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Keri's Story: Deftones @ Ryman Auditorium on 5/11/2016

Keri gets taken to church at a high energy Deftones show in Nashville.


The merch line is daunting, but there’s a gorgeous Deftones Nashville tour date poster, so Kate and I get in line.

It’s chaotic. Everyone is either trying to keep their place in line or make their way to the small bar behind the line, all while not spilling their drinks. I’m kind of rocking side to side as I let people through from all directions, which is really just keeping my spot in line open as a crossroads and inviting more traffic. About halfway through the line, we hear from an annoyed murmur the devastating news: the poster has sold out.

A quick look to the merch table confirms that even the floor model poster is gone. Kate and I weigh our options and decide to stay and see about a new shirt or a hoodie. I’m mentally willing my size to be available, in pretty much anything, when the house lights dim for the 5-minute warning. There’s some anxious groaning and shifting and the line moves forward. “I think we’re going to make it,” says the guy behind me. I turn, nodding, not sure if I’m telling him or myself “We’re definitely going to make it.”

Kate and I end up with matching baby blue Deftones sweatshirts, just in time for summer in the South. Our collection of matching show merch is considerable, except that I’m the sole owner of a red Glassjaw hoodie now, hers having perished in a tragic laundromat accident. I throw in a Deftones koozie for good measure and now wish I’d gotten a tallboy instead of a draft.

We hustle to our seats (or, at the Ryman, our pews). We actually have seats two pews apart in the same section but the usher only reads one of our tickets and leads us to one pew and so we squeeze in even though there’s not enough room but there’s not time to figure it out because the lights go down and the opening to Hearts/Wires plays over the speakers.

 

 

Deftones released their eighth record, a beautiful journey called Gore, just a month ago, so the crowd is electrified with new material. Deftones takes the stage and singer Chino Moreno is dressy tonight, with a black button down shirt and black pants; quite a change from the sweaty, paper-thin Morrissey T-shirt and filthy light colored jeans he wore for seemingly every show on the last tour in 2015. They slam into Rocket Skates and the pews are all that’s holding us back from lurching forward, screaming the chorus: “Guns, Razors, Knives!” as Chino screeches back at us.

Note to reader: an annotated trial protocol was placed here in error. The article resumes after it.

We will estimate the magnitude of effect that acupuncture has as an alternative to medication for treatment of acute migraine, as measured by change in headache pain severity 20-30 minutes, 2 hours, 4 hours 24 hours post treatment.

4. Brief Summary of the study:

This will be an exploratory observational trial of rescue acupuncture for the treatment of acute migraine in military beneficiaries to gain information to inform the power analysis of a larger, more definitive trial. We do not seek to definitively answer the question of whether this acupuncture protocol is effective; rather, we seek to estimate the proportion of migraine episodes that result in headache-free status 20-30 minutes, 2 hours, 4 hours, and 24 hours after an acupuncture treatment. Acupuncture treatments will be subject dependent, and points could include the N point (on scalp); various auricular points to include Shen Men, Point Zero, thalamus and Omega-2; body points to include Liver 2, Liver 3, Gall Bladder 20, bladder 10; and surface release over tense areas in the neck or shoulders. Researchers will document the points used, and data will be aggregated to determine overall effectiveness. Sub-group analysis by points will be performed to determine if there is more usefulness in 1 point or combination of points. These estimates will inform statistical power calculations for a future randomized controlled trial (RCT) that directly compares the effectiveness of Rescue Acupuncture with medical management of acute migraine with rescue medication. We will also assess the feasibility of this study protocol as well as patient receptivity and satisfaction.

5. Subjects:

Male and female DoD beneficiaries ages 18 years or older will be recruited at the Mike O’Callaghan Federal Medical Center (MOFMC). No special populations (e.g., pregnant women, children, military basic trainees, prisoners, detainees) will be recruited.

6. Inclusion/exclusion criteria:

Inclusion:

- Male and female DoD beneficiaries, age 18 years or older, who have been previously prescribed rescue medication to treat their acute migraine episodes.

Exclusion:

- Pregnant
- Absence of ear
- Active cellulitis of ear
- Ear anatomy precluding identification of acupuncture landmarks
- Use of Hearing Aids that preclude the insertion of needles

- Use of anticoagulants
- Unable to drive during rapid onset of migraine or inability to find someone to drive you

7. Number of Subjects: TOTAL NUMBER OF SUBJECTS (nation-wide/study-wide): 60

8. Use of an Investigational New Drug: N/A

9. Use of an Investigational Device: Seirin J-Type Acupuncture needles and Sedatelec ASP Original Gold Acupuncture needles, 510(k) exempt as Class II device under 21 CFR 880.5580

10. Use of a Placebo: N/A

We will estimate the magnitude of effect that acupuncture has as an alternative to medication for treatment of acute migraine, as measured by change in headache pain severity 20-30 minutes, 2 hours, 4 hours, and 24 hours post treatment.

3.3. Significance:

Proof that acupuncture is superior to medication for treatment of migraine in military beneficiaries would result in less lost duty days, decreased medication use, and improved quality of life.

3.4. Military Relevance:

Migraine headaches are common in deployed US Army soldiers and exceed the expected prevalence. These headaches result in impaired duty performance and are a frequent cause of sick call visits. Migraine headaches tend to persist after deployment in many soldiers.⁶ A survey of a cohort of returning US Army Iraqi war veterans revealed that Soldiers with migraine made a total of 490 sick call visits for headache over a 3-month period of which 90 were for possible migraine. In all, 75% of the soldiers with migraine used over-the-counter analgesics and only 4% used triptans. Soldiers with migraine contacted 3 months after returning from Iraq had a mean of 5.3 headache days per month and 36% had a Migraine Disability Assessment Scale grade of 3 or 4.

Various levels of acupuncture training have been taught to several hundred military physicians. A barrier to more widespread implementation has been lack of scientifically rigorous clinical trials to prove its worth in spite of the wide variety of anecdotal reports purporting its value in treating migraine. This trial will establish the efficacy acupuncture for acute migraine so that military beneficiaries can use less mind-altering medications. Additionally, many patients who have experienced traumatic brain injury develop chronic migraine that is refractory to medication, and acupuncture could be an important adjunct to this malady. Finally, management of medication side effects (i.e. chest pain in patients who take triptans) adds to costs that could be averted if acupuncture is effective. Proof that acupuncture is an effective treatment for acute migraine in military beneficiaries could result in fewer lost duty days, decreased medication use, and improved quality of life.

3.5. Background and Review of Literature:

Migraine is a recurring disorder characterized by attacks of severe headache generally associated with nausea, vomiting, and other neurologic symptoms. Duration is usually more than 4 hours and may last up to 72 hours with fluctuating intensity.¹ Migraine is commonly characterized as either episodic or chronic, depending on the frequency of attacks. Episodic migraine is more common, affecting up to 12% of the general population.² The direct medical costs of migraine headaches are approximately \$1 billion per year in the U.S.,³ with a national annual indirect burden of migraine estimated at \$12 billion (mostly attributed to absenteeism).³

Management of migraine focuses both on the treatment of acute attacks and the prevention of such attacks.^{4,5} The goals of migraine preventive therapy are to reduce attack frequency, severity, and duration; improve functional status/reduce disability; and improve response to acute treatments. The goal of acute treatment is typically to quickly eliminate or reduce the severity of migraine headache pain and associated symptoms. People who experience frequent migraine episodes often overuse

Chino is animated, hip-swervy and swaggering, sweating and screaming, dropping jazz hands, throwing guitars and microphones with sound issues, body-checking sound techs. His hair is bleached circa 1996. Everyone around us is screaming along; off-key and and half wasted. This scene never gets old.

When I hear the drums open Around the Fur, I’m immediately taken back to the first time I heard it live, which, according to my ticket stub collection, was July 12, 2000 (with Glassjaw!). Like countless shows, it was in New York City at Roseland Ballroom, with my long-time friend Vinny, who became my concert partner for years. Roseland Ballroom closed in 2014 and was demolished in 2015, and this is the second time I’m seeing Deftones since Vinny died last year. There’s a twinge of bittersweet nostalgia.

When they close the set with Rubicon, I’m a bit surprised that we only got two tracks from Gore. In my experience, encores are almost always reserved for tracks from Deftone’s debut record, Adrenaline. I’m glad the pews are nailed down when they return to the stage and grind into 7 Words and then Engine Number 9 (mashup with Cypress Hill’s How I Could Just Kill A Man); Chino swagger-slamming around the stage and finally knocking Sergio Vega and his bass to the ground. Kate and I break out laughing when we realize Chino is back in the sheer, onion-skin Morrissey shirt from last tour.

The lights come up and we make our way to the street, with that sweet, familiar decibel buzz in our ears.

 

 

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